An independent sexual complaints body for federal politicians and staffers is set to be up and running by September.
But it won't look at allegations stemming from before the May 2019 election.
The federal government says sexual harassment training will be mandatory for coalition ministers and staffers, but not for those from other parties.
It also says it will work with the opposition and others to establish a public register of parliamentarians who have taken part.
A pilot program has already been rolled out to some offices, but the training is set to be introduced more widely from September.
Prime Minister Scott Morrison and Finance Minister Simon Birmingham on Monday confirmed the confidential complaints body would be set up within six weeks.
It will be overseen by the Parliamentary Service Commissioner and limited to complaints stemming from the current parliamentary term onwards.
A mechanism for dealing with assault, sexual assault and harassment, as well as systemic bullying or harassment, was among the recommendations of senior bureaucrat Stephanie Foster.
She led a review after former Liberal staffer Brittany Higgins went public about her alleged rape by a colleague in the office of cabinet minister Linda Reynolds in March 2019.
Ms Foster found arrangements as they stood were not designed to respond or capable of responding to serious complaints, particularly of sexual assault.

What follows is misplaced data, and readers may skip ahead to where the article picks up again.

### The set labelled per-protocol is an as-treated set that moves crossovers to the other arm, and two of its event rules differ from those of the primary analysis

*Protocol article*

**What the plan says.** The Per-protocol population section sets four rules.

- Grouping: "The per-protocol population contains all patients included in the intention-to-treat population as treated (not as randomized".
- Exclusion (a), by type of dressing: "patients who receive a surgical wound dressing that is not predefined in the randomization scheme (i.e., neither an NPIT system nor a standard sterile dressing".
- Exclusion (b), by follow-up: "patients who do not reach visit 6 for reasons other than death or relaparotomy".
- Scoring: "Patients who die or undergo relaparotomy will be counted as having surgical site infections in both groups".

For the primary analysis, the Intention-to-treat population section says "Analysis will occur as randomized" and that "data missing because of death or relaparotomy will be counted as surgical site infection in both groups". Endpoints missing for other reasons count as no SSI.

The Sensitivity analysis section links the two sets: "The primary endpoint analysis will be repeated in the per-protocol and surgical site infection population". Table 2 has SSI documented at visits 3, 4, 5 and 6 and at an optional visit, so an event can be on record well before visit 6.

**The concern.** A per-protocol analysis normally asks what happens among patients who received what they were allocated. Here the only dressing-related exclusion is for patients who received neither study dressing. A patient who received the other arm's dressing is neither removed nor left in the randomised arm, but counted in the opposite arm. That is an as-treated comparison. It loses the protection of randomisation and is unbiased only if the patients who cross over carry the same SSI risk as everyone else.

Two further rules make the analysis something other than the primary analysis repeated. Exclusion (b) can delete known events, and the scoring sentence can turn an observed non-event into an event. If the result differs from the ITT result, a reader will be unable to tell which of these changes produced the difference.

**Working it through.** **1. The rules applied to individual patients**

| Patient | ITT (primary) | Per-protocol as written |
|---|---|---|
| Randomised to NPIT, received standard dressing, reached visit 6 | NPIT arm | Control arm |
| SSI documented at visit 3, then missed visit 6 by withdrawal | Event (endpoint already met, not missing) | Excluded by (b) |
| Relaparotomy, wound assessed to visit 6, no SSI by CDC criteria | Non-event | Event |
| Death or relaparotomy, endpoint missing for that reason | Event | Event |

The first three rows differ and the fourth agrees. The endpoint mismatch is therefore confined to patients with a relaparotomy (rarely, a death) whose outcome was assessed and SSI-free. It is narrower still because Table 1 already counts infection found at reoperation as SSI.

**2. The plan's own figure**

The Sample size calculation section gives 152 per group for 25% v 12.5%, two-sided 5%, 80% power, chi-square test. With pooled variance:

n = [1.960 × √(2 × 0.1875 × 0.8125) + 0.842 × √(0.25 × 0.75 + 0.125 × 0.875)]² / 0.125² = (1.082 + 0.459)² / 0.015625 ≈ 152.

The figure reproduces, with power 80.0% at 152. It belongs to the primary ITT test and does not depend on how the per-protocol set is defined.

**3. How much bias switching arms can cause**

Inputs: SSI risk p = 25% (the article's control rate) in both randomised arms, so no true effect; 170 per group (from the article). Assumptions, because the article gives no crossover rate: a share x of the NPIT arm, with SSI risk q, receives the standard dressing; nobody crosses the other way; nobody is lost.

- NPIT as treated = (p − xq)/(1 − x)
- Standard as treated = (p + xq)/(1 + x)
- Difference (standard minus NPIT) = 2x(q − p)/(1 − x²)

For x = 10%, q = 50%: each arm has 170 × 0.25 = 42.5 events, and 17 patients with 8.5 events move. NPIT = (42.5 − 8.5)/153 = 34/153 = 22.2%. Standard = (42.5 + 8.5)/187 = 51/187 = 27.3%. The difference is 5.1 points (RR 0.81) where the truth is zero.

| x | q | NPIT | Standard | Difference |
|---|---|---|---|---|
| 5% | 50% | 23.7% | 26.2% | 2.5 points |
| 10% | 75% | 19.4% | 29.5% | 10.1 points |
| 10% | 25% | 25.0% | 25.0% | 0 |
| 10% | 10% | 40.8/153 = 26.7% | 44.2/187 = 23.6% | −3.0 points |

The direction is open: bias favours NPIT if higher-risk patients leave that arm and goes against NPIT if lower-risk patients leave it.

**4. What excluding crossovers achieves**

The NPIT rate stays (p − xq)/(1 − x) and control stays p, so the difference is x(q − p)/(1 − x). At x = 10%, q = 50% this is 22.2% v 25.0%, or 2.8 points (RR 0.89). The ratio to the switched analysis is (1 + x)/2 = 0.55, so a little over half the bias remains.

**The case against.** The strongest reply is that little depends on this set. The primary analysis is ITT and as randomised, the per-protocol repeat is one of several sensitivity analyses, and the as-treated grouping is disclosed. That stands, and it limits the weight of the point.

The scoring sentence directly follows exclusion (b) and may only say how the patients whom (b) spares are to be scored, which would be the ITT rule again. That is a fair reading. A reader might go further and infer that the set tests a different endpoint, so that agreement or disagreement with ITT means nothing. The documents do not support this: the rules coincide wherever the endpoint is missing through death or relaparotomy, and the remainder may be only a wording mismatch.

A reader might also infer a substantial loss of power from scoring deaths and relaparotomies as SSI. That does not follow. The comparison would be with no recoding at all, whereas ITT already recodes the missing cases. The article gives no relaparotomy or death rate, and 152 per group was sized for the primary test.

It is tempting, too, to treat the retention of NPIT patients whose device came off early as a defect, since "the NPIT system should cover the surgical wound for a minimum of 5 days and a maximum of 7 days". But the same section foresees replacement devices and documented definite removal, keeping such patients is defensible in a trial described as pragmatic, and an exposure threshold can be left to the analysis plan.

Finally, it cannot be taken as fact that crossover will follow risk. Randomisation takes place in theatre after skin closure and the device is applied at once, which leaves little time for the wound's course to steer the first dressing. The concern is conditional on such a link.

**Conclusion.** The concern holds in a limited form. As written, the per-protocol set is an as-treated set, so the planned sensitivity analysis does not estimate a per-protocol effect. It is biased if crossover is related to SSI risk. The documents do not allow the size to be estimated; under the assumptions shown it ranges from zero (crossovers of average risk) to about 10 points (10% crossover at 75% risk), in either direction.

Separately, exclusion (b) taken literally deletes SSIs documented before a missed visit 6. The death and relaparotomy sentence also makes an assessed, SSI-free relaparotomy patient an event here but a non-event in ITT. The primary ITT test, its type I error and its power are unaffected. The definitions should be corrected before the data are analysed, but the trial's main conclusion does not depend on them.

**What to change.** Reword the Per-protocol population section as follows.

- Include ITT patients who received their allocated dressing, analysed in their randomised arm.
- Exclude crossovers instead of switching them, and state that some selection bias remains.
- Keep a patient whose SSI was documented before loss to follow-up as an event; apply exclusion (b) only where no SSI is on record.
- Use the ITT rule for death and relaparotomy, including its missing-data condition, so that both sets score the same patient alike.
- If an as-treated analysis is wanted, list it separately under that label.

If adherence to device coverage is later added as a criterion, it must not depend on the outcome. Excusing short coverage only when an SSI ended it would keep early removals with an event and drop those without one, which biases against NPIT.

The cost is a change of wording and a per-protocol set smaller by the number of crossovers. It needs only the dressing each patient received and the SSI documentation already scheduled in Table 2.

She recommended the complaints body provide immediate and ongoing trauma support and provide referrals to police if the allegations were criminal in nature.
Otherwise, they would be referred to an independent reviewer or, for less serious and administrative issues, the finance department.
Ms Foster also recommended the complaints body be able to review reports made by former staff when the accused remained in parliament.
It could be accessed through a serious incident team to be set up within parliament, or by referral from a 24/7 support hotline introduced in March.
Ms Higgins welcomed the adoption of Ms Foster's 10 recommendations by the federal government.
"These reforms, most notably the independent complaints mechanism, will ensure Parliament House is a safer workplace for all future employees," Ms Higgins tweeted.
Nationals MP Anne Webster, previously tasked with taking stock of standards within the coalition partner, wanted the complaints body to be able to look at allegations regardless of when the incident occurred.
"It would have been helpful to people that I've spoken to, for example, or who came and spoke to me to have been able to access support," she told AAP.
The MP for Mallee in Victoria's northwest also said the government wanted "to draw a line in the sand and say 'OK, well this is how it works from now on'."
West Australian MP Celia Hammond was asked to review behaviour within Liberal ranks.
Earlier this month, she said allegations from before the last election should be covered if both parties remained in parliament.
Her office was contacted for comment about the final report.
Arrangements for dealing with historical allegations are the remit of Sex Discrimination Commissioner Kate Jenkins, who is continuing her separate review into longer-term cultural and systemic issues.
Australian Associated Press